July’s hot topics
28 July 2014
By the time you read this, combines across Scotland will be in full swing with winter barley, and moving in to OSR. Early reports are looking good for both quality and quantity, although there has been some variation, particularly on specific weight. Looking at crops throughout Scotland this season, especially wheat, there has been a significant variation in disease levels, so I suspect that variation will continue through harvest.
One of the key lessons learned from this growing season must be the importance of timeliness – most of the “dirty” crops I have seen this year were where T0 sprays had been omitted or spray timings had been compromised. It will be interesting to see the trial plot results from this harvest with treated versus untreated plots.
The two common questions being asked by growers at the moment are
- What are the details surrounding the requirements for EFA and greening?
- What break crops should I be growing?
The first one is simple to answer – we don’t know what the detail is at this moment and are unlikely to know until later in the year. But what I would say is that when coming up with your cropping plans for next season, make sure that your autumn drilling campaign is flexible enough to allow you to react to any requirement for EFA and greening in the Spring.
The second one has initiated a lot of discussion at recent Monitor Farm meetings and has come to prominence due to a number of factors: Three-crop rule; falling gross margins of OSR in particular; and soil management issues. A number of growers are questioning the financial viability of OSR and are looking for alternative break crops. There are no “one size fits all” answers and each grower must decide which the best option for their farm is. However there are some key points which should be considered along with relative gross margins before making a final decision.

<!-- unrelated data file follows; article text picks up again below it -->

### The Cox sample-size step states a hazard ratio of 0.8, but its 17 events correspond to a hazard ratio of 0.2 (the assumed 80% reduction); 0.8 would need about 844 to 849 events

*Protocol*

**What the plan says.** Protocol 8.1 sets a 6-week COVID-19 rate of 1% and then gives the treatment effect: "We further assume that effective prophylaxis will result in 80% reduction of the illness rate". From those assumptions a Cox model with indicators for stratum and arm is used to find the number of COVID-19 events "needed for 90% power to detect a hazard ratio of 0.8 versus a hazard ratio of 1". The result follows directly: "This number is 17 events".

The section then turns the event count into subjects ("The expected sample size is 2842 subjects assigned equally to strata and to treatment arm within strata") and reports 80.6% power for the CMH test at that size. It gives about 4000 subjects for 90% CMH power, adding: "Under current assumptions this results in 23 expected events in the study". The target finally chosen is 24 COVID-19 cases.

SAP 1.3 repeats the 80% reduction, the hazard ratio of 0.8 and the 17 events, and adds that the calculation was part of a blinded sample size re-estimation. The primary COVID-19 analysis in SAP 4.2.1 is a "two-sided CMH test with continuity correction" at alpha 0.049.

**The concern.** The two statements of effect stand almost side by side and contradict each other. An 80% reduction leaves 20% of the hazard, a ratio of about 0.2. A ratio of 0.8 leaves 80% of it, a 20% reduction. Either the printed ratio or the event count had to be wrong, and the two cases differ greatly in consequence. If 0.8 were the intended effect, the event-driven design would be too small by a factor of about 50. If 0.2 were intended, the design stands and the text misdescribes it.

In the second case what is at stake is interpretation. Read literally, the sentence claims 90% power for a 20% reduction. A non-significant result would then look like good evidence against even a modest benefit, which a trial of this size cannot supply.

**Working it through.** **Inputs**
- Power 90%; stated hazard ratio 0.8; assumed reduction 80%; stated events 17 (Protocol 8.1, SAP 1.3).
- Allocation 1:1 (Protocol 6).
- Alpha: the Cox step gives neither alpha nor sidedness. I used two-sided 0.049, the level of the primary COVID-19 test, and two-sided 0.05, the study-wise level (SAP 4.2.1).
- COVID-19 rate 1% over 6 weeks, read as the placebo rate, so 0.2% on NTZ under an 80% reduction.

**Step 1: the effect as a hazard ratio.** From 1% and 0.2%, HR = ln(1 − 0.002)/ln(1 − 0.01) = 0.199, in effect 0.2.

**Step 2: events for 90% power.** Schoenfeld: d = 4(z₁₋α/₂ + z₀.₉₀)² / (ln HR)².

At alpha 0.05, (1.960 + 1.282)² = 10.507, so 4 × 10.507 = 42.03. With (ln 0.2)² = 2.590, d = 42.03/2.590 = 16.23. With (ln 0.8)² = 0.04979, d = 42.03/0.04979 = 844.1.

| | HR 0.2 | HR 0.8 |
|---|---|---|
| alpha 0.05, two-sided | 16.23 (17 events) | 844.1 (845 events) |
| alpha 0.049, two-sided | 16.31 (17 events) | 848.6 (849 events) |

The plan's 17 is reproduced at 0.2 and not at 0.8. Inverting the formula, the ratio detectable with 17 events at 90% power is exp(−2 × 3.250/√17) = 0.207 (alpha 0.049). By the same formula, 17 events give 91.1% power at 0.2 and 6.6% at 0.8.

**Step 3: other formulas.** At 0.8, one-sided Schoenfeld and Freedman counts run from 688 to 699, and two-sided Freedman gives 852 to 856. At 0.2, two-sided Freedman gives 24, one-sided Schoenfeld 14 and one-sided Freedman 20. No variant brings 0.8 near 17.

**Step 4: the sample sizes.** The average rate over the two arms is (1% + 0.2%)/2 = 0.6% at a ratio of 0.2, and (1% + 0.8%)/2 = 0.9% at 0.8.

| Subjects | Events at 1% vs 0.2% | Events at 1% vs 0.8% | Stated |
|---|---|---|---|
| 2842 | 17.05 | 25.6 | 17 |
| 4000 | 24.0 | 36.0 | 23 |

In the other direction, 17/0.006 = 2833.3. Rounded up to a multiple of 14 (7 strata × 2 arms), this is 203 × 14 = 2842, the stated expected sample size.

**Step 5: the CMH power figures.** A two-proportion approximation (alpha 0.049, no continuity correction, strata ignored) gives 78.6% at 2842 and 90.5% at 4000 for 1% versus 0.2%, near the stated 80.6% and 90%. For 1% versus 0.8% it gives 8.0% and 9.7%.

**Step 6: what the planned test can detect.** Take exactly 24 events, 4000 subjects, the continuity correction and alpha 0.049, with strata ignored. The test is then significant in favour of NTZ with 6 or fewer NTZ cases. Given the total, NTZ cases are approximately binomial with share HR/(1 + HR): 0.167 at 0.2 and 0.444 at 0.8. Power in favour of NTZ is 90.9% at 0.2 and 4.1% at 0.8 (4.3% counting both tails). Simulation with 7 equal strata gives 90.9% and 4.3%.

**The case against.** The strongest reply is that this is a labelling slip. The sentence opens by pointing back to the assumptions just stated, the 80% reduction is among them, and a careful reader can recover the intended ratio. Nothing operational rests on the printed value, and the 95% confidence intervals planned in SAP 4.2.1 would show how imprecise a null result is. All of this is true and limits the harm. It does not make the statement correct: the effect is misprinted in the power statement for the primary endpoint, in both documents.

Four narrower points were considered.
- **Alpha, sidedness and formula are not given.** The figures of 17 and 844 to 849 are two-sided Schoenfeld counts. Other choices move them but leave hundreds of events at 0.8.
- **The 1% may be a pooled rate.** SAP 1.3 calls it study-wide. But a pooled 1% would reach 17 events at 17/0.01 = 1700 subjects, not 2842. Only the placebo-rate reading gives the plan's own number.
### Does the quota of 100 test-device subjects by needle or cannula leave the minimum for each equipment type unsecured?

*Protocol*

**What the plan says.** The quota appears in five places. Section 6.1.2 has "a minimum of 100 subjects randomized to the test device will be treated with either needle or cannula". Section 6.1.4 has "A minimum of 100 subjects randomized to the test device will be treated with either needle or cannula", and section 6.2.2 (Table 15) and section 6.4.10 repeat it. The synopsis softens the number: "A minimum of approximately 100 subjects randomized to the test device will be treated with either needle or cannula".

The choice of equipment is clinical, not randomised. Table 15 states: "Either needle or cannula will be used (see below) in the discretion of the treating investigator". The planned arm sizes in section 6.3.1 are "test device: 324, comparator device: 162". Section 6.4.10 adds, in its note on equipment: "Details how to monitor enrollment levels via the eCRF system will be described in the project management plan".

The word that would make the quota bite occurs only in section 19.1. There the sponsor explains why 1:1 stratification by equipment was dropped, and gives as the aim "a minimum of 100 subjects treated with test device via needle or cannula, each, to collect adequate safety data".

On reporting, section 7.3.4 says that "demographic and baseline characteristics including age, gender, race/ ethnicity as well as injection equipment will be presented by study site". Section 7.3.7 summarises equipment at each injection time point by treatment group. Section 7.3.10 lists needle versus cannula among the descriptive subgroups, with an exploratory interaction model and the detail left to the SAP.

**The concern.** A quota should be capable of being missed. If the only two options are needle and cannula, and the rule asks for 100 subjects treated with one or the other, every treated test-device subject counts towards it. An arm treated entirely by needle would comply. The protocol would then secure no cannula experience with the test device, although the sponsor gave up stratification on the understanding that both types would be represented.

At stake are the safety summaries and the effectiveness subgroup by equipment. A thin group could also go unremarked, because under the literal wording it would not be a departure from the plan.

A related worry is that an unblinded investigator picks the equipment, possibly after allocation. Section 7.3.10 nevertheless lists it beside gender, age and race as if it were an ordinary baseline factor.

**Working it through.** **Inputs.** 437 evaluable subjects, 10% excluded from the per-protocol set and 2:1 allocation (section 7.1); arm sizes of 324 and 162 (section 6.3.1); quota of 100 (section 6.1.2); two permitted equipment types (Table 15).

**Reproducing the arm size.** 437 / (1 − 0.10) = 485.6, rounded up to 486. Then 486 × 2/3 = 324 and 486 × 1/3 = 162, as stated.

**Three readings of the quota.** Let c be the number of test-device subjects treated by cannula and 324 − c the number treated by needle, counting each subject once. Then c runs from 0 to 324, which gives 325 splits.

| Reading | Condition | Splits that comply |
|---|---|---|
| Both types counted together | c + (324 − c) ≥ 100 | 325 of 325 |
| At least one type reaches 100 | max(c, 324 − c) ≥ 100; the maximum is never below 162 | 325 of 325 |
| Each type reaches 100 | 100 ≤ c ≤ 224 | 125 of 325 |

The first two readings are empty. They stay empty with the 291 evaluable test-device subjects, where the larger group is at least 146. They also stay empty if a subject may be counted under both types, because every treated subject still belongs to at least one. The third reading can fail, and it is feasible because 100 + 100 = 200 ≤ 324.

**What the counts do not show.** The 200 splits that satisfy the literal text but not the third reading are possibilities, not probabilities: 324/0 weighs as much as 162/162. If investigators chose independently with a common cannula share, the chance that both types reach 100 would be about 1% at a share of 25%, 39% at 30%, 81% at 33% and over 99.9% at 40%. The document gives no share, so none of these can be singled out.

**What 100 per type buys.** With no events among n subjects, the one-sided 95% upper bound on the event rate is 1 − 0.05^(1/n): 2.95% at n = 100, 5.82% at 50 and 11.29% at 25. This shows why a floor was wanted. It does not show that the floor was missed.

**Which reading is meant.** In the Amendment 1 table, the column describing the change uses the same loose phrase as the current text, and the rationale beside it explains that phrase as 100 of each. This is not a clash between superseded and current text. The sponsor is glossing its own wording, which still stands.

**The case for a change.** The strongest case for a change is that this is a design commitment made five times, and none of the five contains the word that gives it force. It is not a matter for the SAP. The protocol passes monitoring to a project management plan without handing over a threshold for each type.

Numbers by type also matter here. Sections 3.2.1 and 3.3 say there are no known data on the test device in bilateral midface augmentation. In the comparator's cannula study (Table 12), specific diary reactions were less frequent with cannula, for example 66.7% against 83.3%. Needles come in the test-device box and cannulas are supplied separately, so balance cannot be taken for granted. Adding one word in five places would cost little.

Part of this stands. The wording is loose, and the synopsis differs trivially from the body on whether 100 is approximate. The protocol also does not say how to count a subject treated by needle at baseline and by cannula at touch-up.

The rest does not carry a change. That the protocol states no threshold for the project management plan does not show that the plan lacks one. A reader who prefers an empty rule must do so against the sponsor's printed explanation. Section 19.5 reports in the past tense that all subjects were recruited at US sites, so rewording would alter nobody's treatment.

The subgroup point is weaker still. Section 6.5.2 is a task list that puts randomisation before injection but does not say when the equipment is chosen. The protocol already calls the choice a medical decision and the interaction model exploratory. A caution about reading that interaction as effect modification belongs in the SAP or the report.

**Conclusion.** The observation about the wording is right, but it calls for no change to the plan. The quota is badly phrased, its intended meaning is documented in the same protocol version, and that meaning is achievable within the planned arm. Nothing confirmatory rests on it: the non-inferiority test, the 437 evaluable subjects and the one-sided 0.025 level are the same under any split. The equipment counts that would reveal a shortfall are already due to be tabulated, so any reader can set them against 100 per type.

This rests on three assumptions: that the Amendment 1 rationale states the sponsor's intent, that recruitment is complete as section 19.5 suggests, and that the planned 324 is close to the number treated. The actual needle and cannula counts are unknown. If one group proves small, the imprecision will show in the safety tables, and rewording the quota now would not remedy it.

- Local market: whilst OSR has a global price, some break crops may earn local premiums, or reduced handling costs, such as milling oats or beans for livestock feed.
- Contribution to the overall rotation: harvest date of some potential break crops may mean delayed drilling dates for subsequent crops beyond the optimum date.
- Disease control: what are the main issues relating to disease carry-over on my farm and which break crops are effective in minimising carry-over.
- Soil structure: if you know you have some compaction issues, then it would be worthwhile considering a break crop with a long tap root.
- Integration in to your system: if looking at alternative break crops, make sure your existing equipment can handle them; otherwise potential benefits may be negated with higher contracting charges.
- Pay attention to what other growers are doing: if everyone jumps into beans, for example, then the market will be flooded. Alternatively make sure you have a contract before sowing.
- Impact on overall Gross Margin: when looking at crop gross margins, it is always important to look at the effect of any cropping change to the total gross margin. A small individual difference can have a significant impact on the whole margin if multiplied by enough hectares.
July has been a busy month with the Monitor Farms, and all four have had meetings, including an Open Day in Aberdeenshire. With two farms coming to the end of their three-year projects, and two just getting in to the beginning of theirs, it is interesting how they have approached their recent meetings.
Growers grill Monitor Farmer Brian on his barley in Black Isle.
While all four are at the start of a new cropping year, Aberdeen and Borders have taken a strategic approach, focussing on the strengths and opportunities of each business and the direction each business should be heading over the next three to five years. The groups have also decided how they want the legacy of the projects to look – both groups want the Arable Business Groups to continue, and both groups want to re-visit the Monitor Farms as well as other farms from the Management Group.
Fife and the Black Isle have taken a much more practical, day to day approach, and concentrated on creating a cropping plan for each Monitor Farm, taking in to account both crop gross margins and rotational needs. I was amazed at the number of different varieties that are being grown on farms in the same area – perhaps more on that at a later date!
One of the key objectives of the Monitor Farm programme is to “increase the capacity of the individual farmer to make better informed business decisions” – the different approaches taken by the two pairs of farms, one at the end of the project and one at the beginning, is a clear indication that the programme is working and benefitting the majority of those involved – even though they might not yet realise it!